As one of the founding members of The Wu-Tang Clan, The RZA is an iconic face in the world of hip-hop, but he’s proved over the years that he’s no one-trick-pony. Not only has he produced and performed for over 20 years, but he has also branched out as an author, filmmaker, screenwriter, and actor. RZA has certainly applied the Wu-Tang financial model of diversity to his career. We spoke with him recently about the release of his second screenwriting venture, The Man With The Iron Fists 2, which he also stars in.
The Nerdist: RZA, thank you for talking to us today. We are quite excited about seeing Man With The Iron Fists 2.
The RZA: Yeah, I really hope you enjoy it.
N: In terms of that movie, why did you decide to have Roel Reyné direct this time around?
RZA: Well, I wrote the movie close to a year before we started filming, and at the time I had just finished doing a TV show. So, we talked about the timeline of doing the movie and I felt it was too much to take on, to direct it and be in it, at that time. So, we interviewed some directors to see if maybe someone else could bring something to the table on it. So, they sent some directors over, and Roel had done a film called Dead In Tombstone and it was cool. The cinematography was really cool and I liked the way he had it looking. I had met Roel two years prior on another project we were thinking about doing together so when he came up to be the director I was comfortable with him already. I like him as a director, I like his energy, and it was just very cool for me to be able to let that go and put it in someone else’s hands and focus more on acting and being this character.
N: What did you base Thaddeus’s fighting style on and what kind of training did you have to go through for the role?
RZA: Well the style that I really used for the character is called Hung Ga, and it is a very upper-body Tiger style of Kung-Fu. I think that fits him. I did a little bit more training this time, and tried to incorporate some kicks into his fights, but I didn’t think that was as fitting to the character to be honest with you. So Hung Ga is his basic form and even though we tried to add some things in, the strikes almost always ended up being a Hung Ga strike.
N: How much of a gap is there between the stories of these two films?
RZA: I would say there is at least five years. Thaddeus stayed in Jungle Village to help out, and Zen-Yi comes back to take him on another mission. There are about two stories that actually happen to Thaddeus before he decides to go back to Wu-Chi Temple. He has had so much death in his life that he just wanted to go back and redeem himself and find his inner peace. In part one he goes to the temple, he finds himself, he cuts his hair, and that was the best time of his life, ya know? The simple life. So, he wanted to go back to that, but it didn’t work.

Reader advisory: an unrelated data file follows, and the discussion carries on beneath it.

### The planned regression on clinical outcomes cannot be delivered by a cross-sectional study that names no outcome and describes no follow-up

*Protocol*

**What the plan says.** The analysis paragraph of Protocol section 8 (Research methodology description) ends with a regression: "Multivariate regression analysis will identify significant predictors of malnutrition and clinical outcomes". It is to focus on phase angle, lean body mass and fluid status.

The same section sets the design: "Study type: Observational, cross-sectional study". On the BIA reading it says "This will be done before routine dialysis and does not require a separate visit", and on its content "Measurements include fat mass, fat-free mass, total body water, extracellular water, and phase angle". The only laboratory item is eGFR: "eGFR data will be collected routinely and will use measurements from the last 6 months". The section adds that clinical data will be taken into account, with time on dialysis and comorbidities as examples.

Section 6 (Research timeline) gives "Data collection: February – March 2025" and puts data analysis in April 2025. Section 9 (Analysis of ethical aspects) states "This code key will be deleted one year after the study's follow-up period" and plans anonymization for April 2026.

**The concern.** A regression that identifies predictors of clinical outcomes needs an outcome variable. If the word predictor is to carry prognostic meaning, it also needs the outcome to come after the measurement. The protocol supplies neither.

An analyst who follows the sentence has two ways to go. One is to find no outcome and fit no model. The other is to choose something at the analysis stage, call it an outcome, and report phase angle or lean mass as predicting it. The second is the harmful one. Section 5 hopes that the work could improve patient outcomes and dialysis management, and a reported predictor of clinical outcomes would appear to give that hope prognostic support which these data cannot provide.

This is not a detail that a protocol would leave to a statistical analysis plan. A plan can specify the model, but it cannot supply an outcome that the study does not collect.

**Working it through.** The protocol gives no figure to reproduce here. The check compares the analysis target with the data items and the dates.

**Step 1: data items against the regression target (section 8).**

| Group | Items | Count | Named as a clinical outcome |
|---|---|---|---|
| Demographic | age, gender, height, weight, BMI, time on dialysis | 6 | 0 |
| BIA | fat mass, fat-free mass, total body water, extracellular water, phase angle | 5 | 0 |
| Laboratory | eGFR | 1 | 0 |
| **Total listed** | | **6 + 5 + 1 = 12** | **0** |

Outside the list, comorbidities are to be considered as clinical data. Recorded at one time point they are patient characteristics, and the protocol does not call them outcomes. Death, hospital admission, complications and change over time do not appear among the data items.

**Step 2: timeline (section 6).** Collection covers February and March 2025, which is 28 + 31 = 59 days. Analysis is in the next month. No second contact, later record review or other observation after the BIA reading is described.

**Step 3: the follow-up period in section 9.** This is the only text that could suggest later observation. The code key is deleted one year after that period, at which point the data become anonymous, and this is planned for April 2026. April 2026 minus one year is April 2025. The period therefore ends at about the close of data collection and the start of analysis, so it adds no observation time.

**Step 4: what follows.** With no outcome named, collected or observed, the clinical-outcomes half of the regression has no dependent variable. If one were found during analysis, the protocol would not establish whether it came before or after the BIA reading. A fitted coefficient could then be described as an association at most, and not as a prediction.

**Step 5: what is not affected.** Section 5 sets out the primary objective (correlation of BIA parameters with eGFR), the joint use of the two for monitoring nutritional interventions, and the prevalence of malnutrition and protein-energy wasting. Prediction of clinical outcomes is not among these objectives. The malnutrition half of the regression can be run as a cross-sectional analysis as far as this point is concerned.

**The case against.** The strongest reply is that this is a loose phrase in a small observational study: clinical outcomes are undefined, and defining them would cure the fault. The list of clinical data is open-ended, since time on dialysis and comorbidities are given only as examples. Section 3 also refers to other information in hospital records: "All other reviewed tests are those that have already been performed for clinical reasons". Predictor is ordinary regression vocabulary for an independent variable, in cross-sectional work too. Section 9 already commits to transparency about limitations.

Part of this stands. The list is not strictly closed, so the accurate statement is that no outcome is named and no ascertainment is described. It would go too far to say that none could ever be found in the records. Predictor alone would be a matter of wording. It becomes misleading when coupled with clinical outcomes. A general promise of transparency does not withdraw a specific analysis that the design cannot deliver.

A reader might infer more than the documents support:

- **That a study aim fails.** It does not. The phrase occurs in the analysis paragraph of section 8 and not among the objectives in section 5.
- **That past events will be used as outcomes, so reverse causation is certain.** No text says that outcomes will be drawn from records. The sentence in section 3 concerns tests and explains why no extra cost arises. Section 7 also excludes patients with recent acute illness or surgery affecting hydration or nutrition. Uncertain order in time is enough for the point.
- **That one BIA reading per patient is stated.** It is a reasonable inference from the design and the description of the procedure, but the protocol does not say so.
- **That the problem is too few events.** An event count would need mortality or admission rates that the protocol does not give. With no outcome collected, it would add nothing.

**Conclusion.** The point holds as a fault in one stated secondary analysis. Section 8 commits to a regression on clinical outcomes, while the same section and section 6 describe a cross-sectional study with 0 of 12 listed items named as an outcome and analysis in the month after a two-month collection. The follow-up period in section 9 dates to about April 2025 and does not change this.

N: Will we ever see the stories that take place between the two movies, or possibly see the series made into a trilogy?
RZA: I like this character a lot. If this character could live on, whether through film or comic books or whatever, I would love it. I have such a love for him and all the martial arts films that inspired him. I would love to continue telling stories through this character’s eyes. I want to point out something interesting about the new story. One of the first things that got me into Asian culture was when I was able to see a movie called The 36th Chamber [of Shaolin] and I also saw this oppression of government, and college kids getting killed for what they thought, and believed, and it was based on a true story of something that happened in China 500 years ago or so and it really rang true to things that happened in our country; in any country. Whether it’s Tiananmen Square or whatever. The thing is oppression exists everywhere. So, in part two of Iron Fists, Thaddeus is up in the town and everyone who lives in this town has to work in a silver mine. I mean they are working all day, the conditions are poor, and they get whipped and beat to do it. So, he’s talking to one of the other characters in the film, and this character is describing what the people in the town go through, and Thaddeus tells him “We may be from different places, but we have more in common than we know.” It just goes to show you could be halfway across the world and still face the same things.
N: RZA, we feel you would be the right person to finally answer a question that has plagued us for ages: Is The Wu-Tang Clan something to f*** with?
RZA: Wu-Tang Clan ain’t nothin’ to f*** with. [Laughs] I’ll tell you, something, though, keep Wu-Tang in your life. Wu-Tang is a great form of art.
(Image: New York Times)
N: What other projects do you have coming up?
RZA: Well right now, like I said, I want the fans to enjoy Man With The Iron Fists 2. After that I am really prepping myself to get back behind the camera again and bring another story to the world through the vision of The RZA, know what I mean? Music-wise, I guess I can confess this to you real quick. There is a record that people think is a myth, called A Chosen, that I just want to say it exists, it is finished, and I think we are going to release it this summer through a special outlet. It’s a very special album, man, there is a lot of consciousness and unique hip-hop word play that you don’t see anymore. The fun of hip-hop has kind of disappeared, and I mean fun-fun, you know, just having fun with words. Think of a song like UTFO’s “Split Personality,” or The Great Adventures of Slick Rick. A lot of that kind of hip-hop has gone away, and on this A Chosen album brings some of that back.
The Man With The Iron Fists 2 is available now on DVD, Blu-Ray, and Digital HD. Did you see the first one? Plan on seeing the second one? Let us know in the comments below.